Date
18 November 2019
A file picture shows subdivided residential units lining a corridor inside a building in Hong Kong. People staying in such units often face exploitation by the landlords, a study has found. Photo: Bloomberg
A file picture shows subdivided residential units lining a corridor inside a building in Hong Kong. People staying in such units often face exploitation by the landlords, a study has found. Photo: Bloomberg

Group urges tighter laws to protect tenants in subdivded units

A group representing the interests of subdivided flat tenants has called on authorities to tighten regulations to prevent exploitation of the tenants by greedy landlords.

Citing a study conducted by it, the Kwai Chung Subdivided Flat Residents Alliance said it has found that several landlords were squeezing their tenants by putting in unfair terms in the rental contracts or overcharging for utilities such as electricity and water. 

For the study aimed at determining the kinds of exploitation that grassroots people were facing, the concern group began collecting lease documents pertaining to sub-divided units from the beginning of the year.

After gathering more than 50 leases, it singled out 12 leases, and invited 100 people living in unfit dwellings including sub-divided flats to provide feedback on their rental conditions.

Most people complained about unfair contracts, but said they had no choice but to put up with the conditions given the circumstances, RTHK quoted the group as saying.

The people surveyed included those living in sub-divided flats, cage homes, bedspace apartments, partitioned cubicles and rooftop units in Kwai Chung and Tsing Yi.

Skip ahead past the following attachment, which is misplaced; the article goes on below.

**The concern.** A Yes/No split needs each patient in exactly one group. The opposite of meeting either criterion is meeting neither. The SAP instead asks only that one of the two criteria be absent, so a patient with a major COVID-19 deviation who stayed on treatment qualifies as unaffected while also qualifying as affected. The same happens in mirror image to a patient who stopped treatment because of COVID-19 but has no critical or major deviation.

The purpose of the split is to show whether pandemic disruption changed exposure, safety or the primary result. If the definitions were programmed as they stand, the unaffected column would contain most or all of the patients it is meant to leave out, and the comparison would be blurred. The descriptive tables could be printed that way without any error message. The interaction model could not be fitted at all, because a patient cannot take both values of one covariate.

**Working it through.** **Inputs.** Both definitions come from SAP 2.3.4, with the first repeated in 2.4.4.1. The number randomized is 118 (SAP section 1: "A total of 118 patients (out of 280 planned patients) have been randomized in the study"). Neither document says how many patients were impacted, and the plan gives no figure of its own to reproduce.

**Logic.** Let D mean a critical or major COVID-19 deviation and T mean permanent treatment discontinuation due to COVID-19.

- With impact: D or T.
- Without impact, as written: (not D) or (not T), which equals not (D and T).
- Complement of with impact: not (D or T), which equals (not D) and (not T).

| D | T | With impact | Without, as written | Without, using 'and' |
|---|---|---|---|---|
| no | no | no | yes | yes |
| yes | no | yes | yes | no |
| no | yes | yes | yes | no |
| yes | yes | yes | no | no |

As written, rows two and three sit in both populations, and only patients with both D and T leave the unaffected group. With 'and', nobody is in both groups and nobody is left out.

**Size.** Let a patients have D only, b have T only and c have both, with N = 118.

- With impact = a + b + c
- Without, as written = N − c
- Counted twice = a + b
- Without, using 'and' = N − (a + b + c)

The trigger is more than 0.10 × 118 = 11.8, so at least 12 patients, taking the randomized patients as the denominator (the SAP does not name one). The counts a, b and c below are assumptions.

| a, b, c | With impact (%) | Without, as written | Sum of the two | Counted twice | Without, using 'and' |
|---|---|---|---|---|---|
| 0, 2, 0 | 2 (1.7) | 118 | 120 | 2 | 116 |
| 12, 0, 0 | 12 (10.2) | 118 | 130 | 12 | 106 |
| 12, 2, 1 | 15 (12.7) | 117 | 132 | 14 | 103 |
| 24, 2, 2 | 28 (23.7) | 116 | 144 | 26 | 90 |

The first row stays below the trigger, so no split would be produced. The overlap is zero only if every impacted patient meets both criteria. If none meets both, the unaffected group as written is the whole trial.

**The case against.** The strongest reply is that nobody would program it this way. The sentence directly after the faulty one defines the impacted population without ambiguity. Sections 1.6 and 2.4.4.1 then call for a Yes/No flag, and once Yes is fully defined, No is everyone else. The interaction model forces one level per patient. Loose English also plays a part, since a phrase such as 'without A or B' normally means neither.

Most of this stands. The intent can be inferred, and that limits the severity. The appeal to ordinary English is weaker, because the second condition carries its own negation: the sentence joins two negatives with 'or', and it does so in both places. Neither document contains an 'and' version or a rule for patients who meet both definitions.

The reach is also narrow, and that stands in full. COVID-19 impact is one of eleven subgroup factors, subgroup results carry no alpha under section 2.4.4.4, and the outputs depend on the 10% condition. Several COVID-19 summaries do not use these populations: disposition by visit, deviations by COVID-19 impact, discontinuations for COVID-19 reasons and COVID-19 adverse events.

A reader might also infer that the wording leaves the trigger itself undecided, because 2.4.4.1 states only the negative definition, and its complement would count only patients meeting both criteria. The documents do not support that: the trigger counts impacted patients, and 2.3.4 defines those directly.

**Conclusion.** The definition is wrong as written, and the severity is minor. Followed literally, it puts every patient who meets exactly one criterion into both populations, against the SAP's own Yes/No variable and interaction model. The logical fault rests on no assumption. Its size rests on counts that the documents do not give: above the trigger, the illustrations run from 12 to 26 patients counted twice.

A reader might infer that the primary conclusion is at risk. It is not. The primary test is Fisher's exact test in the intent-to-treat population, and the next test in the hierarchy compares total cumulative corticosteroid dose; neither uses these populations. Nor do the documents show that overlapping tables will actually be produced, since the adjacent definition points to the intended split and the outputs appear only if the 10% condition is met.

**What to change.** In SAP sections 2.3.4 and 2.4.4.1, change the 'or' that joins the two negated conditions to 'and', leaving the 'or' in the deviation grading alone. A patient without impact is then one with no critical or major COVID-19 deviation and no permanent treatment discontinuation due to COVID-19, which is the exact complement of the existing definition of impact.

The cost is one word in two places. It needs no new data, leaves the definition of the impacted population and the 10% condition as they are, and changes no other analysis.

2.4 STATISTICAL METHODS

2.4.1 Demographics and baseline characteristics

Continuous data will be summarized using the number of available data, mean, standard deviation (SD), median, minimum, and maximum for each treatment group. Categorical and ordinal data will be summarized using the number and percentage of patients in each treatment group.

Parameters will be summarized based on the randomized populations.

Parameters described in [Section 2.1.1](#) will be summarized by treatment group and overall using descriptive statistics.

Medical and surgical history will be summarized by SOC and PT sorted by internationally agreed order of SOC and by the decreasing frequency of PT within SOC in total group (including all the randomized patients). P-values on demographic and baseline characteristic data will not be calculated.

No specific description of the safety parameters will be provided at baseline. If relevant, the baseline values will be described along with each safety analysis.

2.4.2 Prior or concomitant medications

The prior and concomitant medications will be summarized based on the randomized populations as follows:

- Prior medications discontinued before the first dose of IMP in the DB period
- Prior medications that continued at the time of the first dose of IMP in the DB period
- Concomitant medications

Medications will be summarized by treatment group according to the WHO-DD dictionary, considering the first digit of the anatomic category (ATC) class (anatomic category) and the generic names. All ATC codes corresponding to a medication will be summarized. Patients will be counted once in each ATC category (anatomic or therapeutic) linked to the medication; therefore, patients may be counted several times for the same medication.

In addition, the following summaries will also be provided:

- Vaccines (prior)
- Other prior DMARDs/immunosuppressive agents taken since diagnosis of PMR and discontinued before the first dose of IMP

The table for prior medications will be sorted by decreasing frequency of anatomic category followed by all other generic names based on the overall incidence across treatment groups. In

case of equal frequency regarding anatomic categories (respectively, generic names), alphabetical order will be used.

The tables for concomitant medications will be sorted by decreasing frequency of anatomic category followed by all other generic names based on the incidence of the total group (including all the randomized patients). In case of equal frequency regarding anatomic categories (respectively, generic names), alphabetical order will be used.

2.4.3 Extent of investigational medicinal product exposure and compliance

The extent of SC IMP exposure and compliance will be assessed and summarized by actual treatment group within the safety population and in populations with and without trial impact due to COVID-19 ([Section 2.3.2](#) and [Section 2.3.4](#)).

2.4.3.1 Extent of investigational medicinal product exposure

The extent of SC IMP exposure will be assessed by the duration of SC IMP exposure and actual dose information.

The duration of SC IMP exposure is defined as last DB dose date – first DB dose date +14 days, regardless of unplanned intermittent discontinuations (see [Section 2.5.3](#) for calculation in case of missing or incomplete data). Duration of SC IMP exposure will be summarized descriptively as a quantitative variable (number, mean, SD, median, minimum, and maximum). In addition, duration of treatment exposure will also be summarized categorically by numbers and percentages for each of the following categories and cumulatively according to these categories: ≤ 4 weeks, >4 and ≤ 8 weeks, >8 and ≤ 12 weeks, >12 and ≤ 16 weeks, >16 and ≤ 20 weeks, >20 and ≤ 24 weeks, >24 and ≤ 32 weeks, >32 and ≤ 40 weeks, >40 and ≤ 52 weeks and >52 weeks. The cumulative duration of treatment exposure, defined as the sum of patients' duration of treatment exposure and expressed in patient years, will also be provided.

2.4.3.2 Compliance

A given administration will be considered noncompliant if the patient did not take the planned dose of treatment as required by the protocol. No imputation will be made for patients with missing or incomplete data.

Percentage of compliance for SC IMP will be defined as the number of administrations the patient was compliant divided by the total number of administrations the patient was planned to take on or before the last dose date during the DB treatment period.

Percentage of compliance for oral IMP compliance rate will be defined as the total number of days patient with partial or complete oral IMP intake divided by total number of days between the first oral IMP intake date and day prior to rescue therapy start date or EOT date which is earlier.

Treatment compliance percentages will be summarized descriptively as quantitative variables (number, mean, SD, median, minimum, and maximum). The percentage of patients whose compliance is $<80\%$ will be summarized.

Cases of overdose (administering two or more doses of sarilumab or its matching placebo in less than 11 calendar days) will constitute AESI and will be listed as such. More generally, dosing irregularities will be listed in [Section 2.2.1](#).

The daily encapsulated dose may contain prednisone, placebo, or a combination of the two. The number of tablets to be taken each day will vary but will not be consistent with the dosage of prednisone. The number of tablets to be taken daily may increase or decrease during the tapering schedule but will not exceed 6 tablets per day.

According to the findings unveiled on Wednesday, tenants identified overcharging by landlords for water and electricity bills as “the most ridiculous” part of their contracts.

Landlords were setting their own rates arbitrarily, rather than levying a fee based on what the utility companies were actually charging, the tenants complained. 

Among the other issues were unequal terms for termination of leases, cancelation of lease should tenants fall behind on rent payments, various kinds of arbitrary charges and avoiding responsibility for repairing broken facilities or in reimbursing for costs of repair.

Citing an example, Hung Yat-lan, a spokeswoman for the concern group, revealed that a family of four living on a rooftop saw their unit getting wrecked by super typhoon Mangkhut in September last year with serious property loss.

Following the damage, the landlord refused to offer compensation and also told the tenants to move out in two days. And the landlord also confiscated a HK$4,000 deposit that had been paid by the tenants.

The concern group noted that the lease documents currently sold at stationery stores have become meaningless, as landlords tend to add whatever unfair terms they want, leaving the tenants unprotected.

As such, it urged the government to regulate lease terms by putting in place a new law, and also called for a standardized lease form to balance the rights and responsibilities of both landlords and tenants.

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